From the textile souq, I caught a quick abra ride across Dubai Creek to the gold and spice souq. Once you hop on the abra, the driver will come around and collect 1 Dirham off everyone. It’s so cheap and a nice touch of old Dubai, I would recommend catching an abra even if you don't have a destination in mind.
The Spice Souq is across the road from where you depart the abras. The spice souq displayed various spiced, many I had never even seen before. With our strict custom laws, the shopping here for Australians is quite limited but its a good spot to buy specialty boxed dates. The Gold Souq is a short walk from the spice souq, and to be honest it wasn't that great a sight unless you are a serious buyer. It’s just a bunch of jewelry stores and the only attraction for non-buyers are the gaudily decorated store windows, one of which features a dress of gold and another the world's largest gold ring.
12pm-1pm: I caught the abra back to the other side of the Creek and walked over to Dubai Museum. I was surprised to read the entry was only 3 Dirham, and although it wasn’t on my original plan for the day I thought why not! The museum illustrates how life used to be in Dubai before all the modernisation and glamorisation. You can walk through old style Dubai rooms, learn about the industries of old Dubai like Pearl diving and get to know about their customs and culture (I liked seeing the remains of a couple, buried in a traditional manner where it looked like they were embracing, kind of romantic).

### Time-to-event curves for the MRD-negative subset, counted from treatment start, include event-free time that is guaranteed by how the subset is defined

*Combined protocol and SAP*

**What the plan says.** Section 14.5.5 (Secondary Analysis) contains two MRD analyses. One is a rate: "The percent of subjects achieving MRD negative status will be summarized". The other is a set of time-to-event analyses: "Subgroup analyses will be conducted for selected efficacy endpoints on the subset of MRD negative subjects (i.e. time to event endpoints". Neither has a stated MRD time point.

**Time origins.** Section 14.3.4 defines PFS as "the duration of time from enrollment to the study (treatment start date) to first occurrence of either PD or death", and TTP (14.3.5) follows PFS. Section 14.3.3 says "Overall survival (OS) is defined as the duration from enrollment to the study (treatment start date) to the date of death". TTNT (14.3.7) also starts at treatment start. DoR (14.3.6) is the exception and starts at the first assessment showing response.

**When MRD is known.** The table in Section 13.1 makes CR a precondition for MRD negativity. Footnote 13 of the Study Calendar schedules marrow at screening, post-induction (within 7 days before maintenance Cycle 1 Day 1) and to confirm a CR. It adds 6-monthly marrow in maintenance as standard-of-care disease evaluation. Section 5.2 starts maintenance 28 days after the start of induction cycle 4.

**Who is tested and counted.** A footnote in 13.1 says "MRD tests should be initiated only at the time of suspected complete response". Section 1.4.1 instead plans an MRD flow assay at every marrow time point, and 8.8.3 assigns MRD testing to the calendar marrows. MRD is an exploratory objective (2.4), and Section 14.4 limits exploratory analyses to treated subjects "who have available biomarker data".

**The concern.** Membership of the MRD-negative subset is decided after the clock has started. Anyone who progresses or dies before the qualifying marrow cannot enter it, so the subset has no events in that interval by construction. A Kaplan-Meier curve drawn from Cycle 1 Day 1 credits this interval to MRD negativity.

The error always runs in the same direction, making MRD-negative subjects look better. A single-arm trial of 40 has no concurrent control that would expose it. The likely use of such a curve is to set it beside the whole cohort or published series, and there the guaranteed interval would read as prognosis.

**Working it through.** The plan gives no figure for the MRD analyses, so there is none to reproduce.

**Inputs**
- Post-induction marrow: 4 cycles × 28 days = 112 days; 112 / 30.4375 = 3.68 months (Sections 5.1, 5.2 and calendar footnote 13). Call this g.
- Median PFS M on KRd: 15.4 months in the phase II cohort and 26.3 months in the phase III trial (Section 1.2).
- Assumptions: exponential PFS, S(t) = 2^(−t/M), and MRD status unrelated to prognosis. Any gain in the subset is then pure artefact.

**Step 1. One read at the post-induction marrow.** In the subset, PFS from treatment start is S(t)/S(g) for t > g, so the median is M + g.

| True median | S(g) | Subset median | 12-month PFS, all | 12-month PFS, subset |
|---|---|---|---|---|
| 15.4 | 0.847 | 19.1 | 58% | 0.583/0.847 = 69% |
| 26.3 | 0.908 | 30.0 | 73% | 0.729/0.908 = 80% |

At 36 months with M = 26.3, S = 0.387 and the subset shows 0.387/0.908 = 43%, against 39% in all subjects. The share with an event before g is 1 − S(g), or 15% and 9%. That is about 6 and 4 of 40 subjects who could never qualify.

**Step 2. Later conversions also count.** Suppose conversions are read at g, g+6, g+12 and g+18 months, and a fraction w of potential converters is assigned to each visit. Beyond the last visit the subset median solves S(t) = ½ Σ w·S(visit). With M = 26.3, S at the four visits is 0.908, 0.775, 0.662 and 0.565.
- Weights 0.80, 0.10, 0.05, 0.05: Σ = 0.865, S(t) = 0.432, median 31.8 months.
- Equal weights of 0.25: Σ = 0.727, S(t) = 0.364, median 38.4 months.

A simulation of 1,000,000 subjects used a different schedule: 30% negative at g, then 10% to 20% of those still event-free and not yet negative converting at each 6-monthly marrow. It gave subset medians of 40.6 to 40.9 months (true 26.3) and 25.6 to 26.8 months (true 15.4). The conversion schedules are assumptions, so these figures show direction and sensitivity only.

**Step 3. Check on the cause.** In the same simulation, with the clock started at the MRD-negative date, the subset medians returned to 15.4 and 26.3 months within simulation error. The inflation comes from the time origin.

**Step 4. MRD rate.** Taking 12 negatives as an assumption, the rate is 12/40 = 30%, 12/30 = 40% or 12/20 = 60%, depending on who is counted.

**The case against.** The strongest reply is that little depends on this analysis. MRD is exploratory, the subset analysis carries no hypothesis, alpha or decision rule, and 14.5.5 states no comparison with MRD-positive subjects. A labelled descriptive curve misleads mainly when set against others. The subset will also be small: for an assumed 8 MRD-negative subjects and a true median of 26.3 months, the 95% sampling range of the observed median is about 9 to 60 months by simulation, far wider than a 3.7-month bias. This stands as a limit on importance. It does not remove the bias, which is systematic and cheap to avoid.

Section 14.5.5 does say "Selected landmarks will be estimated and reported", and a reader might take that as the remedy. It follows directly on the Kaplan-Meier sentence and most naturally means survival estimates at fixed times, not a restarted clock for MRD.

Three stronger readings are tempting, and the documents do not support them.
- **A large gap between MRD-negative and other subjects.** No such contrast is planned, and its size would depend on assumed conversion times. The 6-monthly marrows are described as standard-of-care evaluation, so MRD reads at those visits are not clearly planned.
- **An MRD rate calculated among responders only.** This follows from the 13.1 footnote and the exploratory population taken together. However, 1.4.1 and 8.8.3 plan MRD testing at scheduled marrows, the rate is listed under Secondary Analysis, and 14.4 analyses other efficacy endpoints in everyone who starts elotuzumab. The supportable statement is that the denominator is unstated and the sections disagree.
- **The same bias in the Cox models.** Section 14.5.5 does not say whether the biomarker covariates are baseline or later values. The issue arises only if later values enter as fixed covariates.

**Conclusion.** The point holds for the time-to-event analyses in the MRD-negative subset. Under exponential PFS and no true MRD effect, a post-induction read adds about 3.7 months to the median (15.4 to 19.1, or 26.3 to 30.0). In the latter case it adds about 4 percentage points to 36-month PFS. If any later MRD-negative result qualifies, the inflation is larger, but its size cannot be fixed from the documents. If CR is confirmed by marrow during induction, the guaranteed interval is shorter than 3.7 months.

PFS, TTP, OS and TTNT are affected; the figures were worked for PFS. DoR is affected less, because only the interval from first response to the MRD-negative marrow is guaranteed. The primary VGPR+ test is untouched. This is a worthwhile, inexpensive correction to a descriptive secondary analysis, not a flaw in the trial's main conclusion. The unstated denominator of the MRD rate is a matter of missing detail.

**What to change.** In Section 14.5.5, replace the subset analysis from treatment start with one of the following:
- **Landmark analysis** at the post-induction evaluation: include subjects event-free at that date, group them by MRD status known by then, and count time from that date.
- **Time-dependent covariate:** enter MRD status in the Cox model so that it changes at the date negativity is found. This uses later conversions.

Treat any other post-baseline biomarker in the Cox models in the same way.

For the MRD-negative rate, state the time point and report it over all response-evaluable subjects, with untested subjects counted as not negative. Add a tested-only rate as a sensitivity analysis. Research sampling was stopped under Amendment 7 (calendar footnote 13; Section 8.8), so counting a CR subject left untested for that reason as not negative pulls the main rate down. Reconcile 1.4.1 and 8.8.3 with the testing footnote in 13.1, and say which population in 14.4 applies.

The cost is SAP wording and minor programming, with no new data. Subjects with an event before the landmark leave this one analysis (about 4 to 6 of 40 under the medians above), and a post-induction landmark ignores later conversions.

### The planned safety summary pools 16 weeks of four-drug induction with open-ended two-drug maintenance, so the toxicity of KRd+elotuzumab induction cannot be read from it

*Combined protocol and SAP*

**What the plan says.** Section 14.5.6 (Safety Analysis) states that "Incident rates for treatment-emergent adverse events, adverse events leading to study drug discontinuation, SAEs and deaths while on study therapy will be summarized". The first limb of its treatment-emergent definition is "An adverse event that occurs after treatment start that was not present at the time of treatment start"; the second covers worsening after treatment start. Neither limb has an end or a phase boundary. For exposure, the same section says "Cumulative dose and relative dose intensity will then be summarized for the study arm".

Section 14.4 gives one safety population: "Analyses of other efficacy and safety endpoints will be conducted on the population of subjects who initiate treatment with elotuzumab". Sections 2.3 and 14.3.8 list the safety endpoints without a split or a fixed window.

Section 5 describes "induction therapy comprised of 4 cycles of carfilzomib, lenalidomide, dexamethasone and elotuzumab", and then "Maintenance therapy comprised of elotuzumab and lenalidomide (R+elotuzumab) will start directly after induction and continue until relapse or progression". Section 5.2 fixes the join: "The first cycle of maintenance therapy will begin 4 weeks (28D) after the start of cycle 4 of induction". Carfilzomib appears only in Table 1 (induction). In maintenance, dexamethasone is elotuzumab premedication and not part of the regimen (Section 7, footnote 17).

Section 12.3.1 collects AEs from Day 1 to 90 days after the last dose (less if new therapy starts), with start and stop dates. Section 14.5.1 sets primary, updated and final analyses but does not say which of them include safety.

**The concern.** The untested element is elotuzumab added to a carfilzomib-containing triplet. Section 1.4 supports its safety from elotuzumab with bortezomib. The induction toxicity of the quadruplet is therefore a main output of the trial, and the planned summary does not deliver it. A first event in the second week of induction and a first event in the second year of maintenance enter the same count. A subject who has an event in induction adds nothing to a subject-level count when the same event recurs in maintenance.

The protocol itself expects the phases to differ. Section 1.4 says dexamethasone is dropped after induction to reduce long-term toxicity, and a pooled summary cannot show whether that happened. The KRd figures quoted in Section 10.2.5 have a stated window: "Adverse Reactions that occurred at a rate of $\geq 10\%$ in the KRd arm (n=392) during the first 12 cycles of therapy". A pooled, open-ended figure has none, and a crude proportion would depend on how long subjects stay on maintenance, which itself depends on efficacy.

|Old Dubai house at the Dubai Museum|
2pm-3.30pm: Not being fond of idle time whilst travelling, I could only manage an hour break before getting fidgety. I then caught a taxi to Jumeriah Mosque. It is free to visit the grounds and take pictures as you please but to go inside you must go into the restaurant area and pay 30 Dirham. A bonus is that the entry fee comes with a free camel milk ice-cream! Before you enter you are given a black robe and scarf to cover your hair (if you are female, you can also bring your own). A staff member then took us in and sat by the door on her phone and left us to look around and take pictures. It is small inside, with beautiful coloured tiles and chandeliers. After about ten minutes of picture taking, I was ready to leave and claim my ice cream. I had a chocolate camel milk ice cream in a cone and it didn’t taste any different to regular cow milk ice cream.
|Inside the mosque|
I was walked around the area a little, checking out some of the stores and taking some reprieve in an air conditioned bus stop (genius!) before hailing a taxi driver to Dubai Mall